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Performance: Favela ballet, Kathak and the Circus of My Sun

Rio’s favela ballerinas, Karachi’s Kathak dancers and Morocco’s circus artists use performance to overcome adversity.

Rio’s Favela Ballerinas

In Brazil’s favelas, it is not unusual to find dead bodies or see people selling drugs on every corner. The victims of gang violence and stray police bullets are often children and teenagers.

But Tuany Nascimento, an experienced dancer, has taken it upon herself to become a teacher for young girls in the Alemao slum of Rio de Janeiro in Brazil.

“I started dancing when I was five. I already knew then that I wanted to dance. Whenever I had any free time, I practised. Then the girls showed up and asked me to teach them what I know.”

Her classes offer a window of opportunity for the girls while keeping them away from the frequent violence that surrounds them.

Karachi’s Kathak Dance

For Sheema Kermani dance in Pakistan is activism. She has championed gender equality and freedom of expression her entire life in a society that often represses these rights, especially for women. 

“Since 1983 I have been teaching and I have been performing. What I do is try and create something we can call Pakistani classical dance that means something to me living in this society, as a woman in this very patriarchal, very religious atmosphere,” Kermani says.

Kermani creates a safe space for women to learn Kathak, a form of classical Indian dance. For many of the women participating, her training gives them the courage to live their lives as freely as they can and to stand up against the challenges they face.

“When these girls come to me they are a little hunched up, their spines are not straight because they are constantly told that they must hide their bodies, they must not be expressive with their bodies, be ashamed of our bodies. And that is what I want to subvert. I want them to be proud of their bodies,” Kermani says.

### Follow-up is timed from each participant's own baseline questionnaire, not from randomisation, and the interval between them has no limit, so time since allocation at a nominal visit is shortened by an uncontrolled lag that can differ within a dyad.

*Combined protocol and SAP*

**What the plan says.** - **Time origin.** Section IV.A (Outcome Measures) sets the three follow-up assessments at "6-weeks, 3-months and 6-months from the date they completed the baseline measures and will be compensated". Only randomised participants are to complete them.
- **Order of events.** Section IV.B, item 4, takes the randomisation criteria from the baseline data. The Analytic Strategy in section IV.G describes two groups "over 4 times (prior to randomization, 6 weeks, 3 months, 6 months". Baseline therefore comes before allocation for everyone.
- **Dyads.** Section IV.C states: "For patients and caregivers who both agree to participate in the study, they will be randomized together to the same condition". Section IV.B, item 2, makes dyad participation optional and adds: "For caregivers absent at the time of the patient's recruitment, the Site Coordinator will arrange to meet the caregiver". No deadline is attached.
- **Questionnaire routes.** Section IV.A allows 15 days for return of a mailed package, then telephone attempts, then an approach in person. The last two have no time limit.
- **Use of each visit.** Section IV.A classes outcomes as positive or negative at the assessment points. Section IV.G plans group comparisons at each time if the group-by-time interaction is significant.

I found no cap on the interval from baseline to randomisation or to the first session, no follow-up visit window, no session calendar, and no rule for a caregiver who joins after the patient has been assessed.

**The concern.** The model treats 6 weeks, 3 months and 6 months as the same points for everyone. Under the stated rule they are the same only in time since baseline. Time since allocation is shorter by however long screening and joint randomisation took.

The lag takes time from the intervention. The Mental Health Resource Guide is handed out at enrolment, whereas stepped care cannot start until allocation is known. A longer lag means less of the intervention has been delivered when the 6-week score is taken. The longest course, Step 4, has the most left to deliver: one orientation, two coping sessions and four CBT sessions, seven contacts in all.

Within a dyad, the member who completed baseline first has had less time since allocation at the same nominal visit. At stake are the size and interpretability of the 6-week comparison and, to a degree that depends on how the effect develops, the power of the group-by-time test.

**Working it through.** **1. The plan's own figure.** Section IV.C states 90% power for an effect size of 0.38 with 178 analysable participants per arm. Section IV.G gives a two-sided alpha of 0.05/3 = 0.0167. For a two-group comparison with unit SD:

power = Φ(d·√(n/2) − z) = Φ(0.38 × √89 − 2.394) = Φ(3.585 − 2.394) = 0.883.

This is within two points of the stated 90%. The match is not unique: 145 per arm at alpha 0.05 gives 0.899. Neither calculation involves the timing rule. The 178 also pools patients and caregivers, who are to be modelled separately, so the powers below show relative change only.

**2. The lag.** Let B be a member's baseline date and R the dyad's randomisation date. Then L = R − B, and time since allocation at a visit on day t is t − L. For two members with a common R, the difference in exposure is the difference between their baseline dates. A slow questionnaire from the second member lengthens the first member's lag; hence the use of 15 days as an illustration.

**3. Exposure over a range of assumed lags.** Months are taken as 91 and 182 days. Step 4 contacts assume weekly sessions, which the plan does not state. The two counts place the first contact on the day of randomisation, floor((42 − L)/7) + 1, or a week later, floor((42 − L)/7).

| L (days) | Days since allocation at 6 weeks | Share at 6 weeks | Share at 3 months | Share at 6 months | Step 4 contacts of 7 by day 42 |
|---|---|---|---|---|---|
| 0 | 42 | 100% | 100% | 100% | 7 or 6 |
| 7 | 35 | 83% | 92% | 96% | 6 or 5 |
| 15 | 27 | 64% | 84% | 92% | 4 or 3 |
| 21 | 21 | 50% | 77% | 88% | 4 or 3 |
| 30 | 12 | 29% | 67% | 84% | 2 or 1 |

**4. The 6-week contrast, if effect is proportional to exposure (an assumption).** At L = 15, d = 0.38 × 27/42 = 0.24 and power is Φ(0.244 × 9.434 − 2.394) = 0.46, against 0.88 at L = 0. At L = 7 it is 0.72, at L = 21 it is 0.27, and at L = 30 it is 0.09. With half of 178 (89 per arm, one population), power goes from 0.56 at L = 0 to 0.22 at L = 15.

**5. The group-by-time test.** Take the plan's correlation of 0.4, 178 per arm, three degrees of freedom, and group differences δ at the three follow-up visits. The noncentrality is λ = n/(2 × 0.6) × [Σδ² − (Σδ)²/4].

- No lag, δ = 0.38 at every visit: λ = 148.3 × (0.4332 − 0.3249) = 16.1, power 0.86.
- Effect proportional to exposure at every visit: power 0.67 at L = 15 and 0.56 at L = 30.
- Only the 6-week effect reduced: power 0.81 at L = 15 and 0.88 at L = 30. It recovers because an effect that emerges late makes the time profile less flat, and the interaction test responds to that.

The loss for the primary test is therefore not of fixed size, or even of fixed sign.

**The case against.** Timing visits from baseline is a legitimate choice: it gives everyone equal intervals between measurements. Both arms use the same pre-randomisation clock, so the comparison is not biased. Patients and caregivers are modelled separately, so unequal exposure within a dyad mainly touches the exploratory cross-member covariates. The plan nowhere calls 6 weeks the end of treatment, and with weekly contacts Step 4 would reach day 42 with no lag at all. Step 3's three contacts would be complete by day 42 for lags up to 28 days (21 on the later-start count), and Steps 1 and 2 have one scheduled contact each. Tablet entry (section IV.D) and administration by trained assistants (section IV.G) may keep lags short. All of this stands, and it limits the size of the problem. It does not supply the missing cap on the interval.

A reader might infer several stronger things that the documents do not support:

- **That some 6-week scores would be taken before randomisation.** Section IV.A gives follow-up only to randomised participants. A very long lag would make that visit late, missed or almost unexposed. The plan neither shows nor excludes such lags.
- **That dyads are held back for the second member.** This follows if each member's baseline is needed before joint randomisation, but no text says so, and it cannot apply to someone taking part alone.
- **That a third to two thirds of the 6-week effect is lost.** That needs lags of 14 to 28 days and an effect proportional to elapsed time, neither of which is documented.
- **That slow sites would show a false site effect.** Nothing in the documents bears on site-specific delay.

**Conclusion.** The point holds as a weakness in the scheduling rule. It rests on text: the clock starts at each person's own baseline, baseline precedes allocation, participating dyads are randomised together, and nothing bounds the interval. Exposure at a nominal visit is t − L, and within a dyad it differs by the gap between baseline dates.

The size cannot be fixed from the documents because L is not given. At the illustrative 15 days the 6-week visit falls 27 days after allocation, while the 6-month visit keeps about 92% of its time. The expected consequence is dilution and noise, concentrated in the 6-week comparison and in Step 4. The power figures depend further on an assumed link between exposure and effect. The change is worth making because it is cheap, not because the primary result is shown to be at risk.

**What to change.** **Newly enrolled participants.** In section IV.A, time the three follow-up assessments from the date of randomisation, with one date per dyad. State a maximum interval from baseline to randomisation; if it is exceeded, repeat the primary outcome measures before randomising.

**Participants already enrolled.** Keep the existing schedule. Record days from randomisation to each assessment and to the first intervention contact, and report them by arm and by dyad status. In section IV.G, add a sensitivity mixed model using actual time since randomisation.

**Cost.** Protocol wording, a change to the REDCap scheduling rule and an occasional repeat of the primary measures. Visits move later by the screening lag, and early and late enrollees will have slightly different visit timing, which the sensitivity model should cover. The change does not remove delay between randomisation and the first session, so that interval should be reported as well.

Kermani and her students travel to different communities and perform plays and dances that address social issues, like the medical negligence of women and domestic abuse. The performances are acts of defiance and solidarity as well as community outreach.

“Activism. That is what really is important in performing arts. That you provoke people to think. You move them to question their own lives,” Kermani says.

Circus of My Sun

When the circus school in Morocco opens its doors to young children living on the streets, it offers them hope and opportunity. The school presents a pathway out of struggle, under the glimmering lights of the stage.

“Before it became the national circus school, this was a project for disadvantaged children,” acrobatic coach Imed explains.

“As we got better known, we did a small project which did well. And so we became the national circus school.”

The Circus of My Sun school, also known as Cirque Shemsy, gained academic recognition in 2009. Students can gain a diploma recognised by the Moroccan state after four and a half years of professional training.

Circus performances are not common in Morocco. For many of the young artists, the circus school becomes their home, family and an important chance to pursue their dreams.